Despite labeling themselves “free marketers,” New Space (in its current configuration) looks no different than any other contractor furiously lobbying for government sponsorship through continuation of its subsidies. True free-market capitalists do not seek government funding to develop a product. Rather, they devise an answer to an unmet need, identify a market, seek investors and invest their own capital, provide a product or service and only remain viable by making a profit through the sale of their goods and services.
Tumlinson bemoans the attitude of some politicians, ascribing venal and petty motives as to why they do not fully embrace the administration’s new direction, e.g., the oft-thrown label “space pork” to describe support for NASA’s Space Launch System. In regard to New Space companies, Tumlinson asserts that, “[We] have to both give them a chance and get out of the way.” But in fact, he does not want government to “get out of the way” – at least not while they’re still shoveling millions into New Space company coffers – nor when they need (and they will) a ruling on, or protection of, their property rights in space. Any entity that accepts government money is making a “deal with the devil,” whereby it is understood that such money comes with oversight requirements (as well it should, consisting of taxpayer dollars).
Successful commercialization of space has occurred in the past (e.g., COMSAT) and will occur in the future. But the creation of a select, subsidized, quasi-governmental industry is not by any stretch of the imagination what we commonly understand free market capitalism to mean. It is more akin to oligarchical corporatism, a common feature of the post-Soviet, Russian economy. True private sector space will be created and welcomed, but not through this mechanism, whose most worrisome accomplishment to date has been to effectively distract Americans from noticing the dismantling of their civil space program and preeminence in space.
August 26, 2012
Because of his flying career and the life that he led, Neil Armstrong’s passing has many recounting his place in the history of spaceflight and remembering a life well lived. He holds a special place in our hearts and a unique place in history – and he always will.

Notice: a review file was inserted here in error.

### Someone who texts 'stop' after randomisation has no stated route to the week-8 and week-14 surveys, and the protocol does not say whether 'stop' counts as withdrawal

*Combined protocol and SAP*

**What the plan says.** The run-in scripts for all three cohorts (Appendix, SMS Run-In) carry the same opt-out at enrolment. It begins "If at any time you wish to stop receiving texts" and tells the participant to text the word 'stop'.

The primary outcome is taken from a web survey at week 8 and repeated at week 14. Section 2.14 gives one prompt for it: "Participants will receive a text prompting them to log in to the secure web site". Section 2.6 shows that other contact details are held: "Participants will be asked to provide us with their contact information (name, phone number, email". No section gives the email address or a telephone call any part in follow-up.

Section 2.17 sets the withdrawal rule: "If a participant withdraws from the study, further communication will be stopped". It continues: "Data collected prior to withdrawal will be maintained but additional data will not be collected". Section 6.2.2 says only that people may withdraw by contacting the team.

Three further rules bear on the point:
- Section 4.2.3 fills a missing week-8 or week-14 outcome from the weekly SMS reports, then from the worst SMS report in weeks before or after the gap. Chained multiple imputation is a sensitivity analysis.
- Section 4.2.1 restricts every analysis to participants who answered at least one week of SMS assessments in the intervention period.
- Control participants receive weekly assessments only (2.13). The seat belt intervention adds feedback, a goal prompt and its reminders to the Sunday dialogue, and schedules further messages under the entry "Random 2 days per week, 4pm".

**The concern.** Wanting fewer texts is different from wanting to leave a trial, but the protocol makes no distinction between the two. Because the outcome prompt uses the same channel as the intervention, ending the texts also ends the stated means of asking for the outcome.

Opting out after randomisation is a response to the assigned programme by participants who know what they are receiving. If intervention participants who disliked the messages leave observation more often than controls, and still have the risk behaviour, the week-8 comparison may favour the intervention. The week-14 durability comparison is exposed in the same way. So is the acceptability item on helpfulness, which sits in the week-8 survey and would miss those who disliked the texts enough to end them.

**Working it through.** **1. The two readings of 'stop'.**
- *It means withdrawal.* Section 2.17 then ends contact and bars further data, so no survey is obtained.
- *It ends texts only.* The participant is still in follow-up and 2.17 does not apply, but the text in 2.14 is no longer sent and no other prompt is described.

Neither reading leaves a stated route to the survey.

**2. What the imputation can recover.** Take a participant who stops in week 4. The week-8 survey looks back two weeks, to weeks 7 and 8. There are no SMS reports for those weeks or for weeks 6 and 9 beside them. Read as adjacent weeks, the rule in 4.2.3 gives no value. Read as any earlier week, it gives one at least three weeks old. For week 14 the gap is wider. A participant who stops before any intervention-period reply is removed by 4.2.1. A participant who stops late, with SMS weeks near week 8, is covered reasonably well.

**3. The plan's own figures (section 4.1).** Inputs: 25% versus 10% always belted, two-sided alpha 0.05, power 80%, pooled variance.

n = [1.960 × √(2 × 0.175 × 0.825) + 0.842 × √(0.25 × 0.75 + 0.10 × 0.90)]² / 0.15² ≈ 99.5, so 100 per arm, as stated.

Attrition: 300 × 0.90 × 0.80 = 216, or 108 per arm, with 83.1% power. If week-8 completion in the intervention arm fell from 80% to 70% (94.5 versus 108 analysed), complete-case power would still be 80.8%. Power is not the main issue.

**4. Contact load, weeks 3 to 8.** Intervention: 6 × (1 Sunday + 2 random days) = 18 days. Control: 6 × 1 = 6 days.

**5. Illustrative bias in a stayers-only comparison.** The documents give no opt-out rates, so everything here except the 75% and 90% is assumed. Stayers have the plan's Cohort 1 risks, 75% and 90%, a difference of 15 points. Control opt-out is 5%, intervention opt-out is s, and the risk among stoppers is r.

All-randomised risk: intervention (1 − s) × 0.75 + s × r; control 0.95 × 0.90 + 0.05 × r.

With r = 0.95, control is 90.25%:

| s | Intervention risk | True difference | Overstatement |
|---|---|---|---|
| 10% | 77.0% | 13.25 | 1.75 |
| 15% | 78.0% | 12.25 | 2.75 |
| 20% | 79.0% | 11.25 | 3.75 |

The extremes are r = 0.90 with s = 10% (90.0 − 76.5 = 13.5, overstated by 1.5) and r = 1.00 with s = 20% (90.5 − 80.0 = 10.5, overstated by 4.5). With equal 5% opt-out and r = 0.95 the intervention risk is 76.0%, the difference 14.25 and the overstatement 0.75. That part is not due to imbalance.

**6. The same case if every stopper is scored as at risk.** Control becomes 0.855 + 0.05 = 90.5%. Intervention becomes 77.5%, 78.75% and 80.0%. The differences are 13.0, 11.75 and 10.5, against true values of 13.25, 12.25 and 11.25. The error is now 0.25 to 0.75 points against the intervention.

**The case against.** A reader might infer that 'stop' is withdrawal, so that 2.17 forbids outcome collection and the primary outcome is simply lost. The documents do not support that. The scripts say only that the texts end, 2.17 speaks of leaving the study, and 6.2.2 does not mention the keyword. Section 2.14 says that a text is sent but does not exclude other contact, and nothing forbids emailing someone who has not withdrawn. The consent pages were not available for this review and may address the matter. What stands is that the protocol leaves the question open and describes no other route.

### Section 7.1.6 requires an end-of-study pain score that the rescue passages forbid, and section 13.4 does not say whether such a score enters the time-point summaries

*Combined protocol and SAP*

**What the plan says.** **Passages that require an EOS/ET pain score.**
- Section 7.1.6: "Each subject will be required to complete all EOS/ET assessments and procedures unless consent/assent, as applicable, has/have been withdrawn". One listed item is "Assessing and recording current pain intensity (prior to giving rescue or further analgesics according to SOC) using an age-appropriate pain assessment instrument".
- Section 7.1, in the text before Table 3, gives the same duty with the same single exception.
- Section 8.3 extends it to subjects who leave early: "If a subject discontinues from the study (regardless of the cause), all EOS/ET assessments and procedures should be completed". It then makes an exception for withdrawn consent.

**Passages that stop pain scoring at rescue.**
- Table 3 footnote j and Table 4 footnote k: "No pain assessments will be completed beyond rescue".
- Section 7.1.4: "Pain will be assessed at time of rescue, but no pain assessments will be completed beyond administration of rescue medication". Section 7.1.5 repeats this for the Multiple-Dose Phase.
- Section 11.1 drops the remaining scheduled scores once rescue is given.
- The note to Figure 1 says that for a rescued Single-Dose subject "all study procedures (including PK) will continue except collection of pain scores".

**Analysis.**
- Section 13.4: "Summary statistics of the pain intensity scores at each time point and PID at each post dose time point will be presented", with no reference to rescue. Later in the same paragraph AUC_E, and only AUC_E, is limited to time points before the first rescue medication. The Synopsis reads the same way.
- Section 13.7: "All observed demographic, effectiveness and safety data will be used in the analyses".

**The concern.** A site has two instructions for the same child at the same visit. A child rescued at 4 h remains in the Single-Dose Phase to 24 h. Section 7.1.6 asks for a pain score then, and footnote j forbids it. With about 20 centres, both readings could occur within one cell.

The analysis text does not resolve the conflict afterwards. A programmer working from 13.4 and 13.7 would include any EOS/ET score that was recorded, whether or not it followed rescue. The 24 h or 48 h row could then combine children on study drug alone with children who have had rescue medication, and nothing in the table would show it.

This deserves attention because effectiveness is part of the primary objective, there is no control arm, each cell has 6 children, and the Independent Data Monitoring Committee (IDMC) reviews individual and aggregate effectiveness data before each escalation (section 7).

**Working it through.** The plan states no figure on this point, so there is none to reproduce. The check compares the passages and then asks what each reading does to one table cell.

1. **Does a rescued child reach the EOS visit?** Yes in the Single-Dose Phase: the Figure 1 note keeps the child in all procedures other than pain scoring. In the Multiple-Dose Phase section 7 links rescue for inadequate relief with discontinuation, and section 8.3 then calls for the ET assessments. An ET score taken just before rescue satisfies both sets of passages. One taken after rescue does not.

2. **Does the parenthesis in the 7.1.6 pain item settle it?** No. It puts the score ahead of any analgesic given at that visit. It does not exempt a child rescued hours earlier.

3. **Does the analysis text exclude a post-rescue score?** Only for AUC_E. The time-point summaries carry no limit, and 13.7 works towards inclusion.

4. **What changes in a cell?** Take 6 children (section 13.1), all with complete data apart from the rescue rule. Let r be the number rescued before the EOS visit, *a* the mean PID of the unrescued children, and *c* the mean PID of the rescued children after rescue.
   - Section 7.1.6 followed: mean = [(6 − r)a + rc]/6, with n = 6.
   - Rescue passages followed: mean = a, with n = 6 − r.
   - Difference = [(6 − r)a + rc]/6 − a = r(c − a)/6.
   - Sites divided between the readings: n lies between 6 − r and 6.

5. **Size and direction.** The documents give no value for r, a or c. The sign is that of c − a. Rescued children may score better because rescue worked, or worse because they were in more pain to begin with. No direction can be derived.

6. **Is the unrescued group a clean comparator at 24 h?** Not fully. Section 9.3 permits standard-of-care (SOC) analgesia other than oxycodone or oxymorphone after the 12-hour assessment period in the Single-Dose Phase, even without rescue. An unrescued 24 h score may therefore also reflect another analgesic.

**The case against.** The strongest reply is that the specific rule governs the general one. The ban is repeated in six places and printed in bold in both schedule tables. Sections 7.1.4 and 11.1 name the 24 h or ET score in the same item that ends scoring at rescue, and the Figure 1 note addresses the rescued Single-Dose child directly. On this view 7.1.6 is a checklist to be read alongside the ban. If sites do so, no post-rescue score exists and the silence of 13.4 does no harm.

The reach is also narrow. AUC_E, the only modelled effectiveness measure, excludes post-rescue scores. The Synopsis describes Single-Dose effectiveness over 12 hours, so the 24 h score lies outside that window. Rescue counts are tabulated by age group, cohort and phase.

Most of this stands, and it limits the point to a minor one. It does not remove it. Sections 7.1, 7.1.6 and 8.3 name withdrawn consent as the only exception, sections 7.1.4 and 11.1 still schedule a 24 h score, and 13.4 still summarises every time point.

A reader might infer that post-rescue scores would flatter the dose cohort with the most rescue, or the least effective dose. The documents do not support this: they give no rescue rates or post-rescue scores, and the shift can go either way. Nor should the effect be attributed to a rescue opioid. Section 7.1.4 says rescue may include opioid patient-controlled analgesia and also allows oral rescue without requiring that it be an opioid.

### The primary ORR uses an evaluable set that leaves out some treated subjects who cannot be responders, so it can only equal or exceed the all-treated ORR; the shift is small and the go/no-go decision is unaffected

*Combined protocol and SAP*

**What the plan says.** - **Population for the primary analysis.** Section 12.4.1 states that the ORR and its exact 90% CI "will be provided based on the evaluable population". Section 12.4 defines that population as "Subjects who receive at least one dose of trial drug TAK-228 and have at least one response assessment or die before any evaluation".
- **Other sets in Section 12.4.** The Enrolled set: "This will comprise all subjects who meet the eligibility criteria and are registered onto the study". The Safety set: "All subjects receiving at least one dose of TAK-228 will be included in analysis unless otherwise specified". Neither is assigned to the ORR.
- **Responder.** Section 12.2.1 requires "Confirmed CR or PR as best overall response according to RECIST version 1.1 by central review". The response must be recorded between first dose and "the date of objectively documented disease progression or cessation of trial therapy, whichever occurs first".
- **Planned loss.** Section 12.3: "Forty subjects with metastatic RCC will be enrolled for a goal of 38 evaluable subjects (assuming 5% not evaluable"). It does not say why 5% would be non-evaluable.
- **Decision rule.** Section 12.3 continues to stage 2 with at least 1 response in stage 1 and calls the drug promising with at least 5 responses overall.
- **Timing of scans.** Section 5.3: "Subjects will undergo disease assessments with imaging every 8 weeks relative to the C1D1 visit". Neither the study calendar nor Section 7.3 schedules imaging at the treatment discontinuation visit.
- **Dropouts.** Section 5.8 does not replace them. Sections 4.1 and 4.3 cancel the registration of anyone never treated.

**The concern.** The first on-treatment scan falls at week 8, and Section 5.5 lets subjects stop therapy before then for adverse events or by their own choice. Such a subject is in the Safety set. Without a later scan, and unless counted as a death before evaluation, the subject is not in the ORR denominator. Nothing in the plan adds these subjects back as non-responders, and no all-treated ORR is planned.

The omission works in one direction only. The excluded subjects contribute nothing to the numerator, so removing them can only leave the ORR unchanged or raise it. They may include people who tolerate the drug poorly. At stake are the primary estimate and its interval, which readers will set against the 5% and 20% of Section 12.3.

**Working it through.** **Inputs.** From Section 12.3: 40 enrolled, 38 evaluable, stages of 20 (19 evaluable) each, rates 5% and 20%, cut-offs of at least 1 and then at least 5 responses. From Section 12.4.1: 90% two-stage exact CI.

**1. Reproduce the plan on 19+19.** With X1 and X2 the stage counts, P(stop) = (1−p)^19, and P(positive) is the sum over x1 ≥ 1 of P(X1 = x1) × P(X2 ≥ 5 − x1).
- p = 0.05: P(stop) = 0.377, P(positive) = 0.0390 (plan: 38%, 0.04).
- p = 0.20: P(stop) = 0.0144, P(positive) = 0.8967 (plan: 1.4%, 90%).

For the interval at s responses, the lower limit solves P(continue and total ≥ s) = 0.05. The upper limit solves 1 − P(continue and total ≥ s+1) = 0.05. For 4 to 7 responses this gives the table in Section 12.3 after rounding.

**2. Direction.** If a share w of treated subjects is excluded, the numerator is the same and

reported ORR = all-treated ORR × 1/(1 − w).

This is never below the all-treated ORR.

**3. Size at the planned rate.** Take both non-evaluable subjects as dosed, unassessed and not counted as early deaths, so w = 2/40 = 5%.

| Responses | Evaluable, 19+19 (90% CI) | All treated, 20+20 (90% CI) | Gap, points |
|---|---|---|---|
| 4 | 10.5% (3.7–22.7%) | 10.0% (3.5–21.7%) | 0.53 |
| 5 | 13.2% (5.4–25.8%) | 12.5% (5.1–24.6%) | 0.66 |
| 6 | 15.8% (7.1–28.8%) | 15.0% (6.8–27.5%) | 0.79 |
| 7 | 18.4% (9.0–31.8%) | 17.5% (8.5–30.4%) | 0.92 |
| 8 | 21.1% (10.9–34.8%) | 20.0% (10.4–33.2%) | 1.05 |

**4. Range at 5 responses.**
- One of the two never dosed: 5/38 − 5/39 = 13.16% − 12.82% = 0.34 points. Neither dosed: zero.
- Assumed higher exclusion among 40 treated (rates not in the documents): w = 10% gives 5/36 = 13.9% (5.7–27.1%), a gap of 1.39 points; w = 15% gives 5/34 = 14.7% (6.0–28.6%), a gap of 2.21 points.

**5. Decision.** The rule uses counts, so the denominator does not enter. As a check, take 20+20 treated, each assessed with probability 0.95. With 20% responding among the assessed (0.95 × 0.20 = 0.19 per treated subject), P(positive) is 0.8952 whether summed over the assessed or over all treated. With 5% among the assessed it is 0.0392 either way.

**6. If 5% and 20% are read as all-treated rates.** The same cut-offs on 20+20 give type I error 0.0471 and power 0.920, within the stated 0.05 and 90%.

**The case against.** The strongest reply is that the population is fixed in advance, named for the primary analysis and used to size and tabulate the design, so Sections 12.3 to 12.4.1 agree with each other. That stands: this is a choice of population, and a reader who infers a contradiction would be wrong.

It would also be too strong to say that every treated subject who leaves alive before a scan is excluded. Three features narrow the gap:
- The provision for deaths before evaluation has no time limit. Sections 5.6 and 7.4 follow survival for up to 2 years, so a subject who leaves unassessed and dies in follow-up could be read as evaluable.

I met Neil Armstrong at a conference, an encounter I won’t forget. A quiet, unassuming man of medium height and build, pleasant and genial, surrounded by a horde of admirers and well-wishers, I could tell he was slightly uncomfortable with (but resigned to) the adulation he received. In his mind, the 1969 flight of Apollo 11 was simply another professional assignment he flew as a test pilot – the landing on the Moon was of more significance than his first step on it. He was an aviator, in every sense of that word. The landing was an accomplishment for humanity – a giant step for mankind.
My glimpses of Neil come not from personal encounters with him, but from others who knew him. During a discussion several years ago with Dave Scott (Apollo astronaut and Commander of the 1971 Apollo 15 mission), I inquired about an obscure incident during the 1966 flight of Gemini 8 (flown by Neil and Dave). That mission conducted the first docking of two spacecraft in space and I wanted to know some details of the emergency experienced by the crew on that flight.
The incident had occurred shortly after the docking, when the Gemini-Agena spacecraft began to roll slightly. The rate of rotation became greater with time and it was evident that something was very wrong. Neil, as commander, was responsible for “flying” the spacecraft but couldn’t get the rolling under control. Thinking that the Agena (their unmanned target vehicle) was responsible, the crew made the decision to undock from it (they were out of contact with Mission Control at the time). As soon as they did, the Gemini spacecraft started to roll and tumble at an ever increasing and alarming rate. Dave recalled with a chuckle that Neil looked over at him, pointed at the attitude control stick and said “See if you can do anything with it!” Dave’s recollection of their exchange gave me a glimpse of a very human moment in a life and death situation. This was serious – if they couldn’t regain control, they would black out from the centrifugal forces in the tumbling vehicle. Neil kept his cool, activated the re-entry thrusters and soon stabilized the bucking Gemini spacecraft. The solution saved their lives but ended the mission, sending them home prematurely but safely.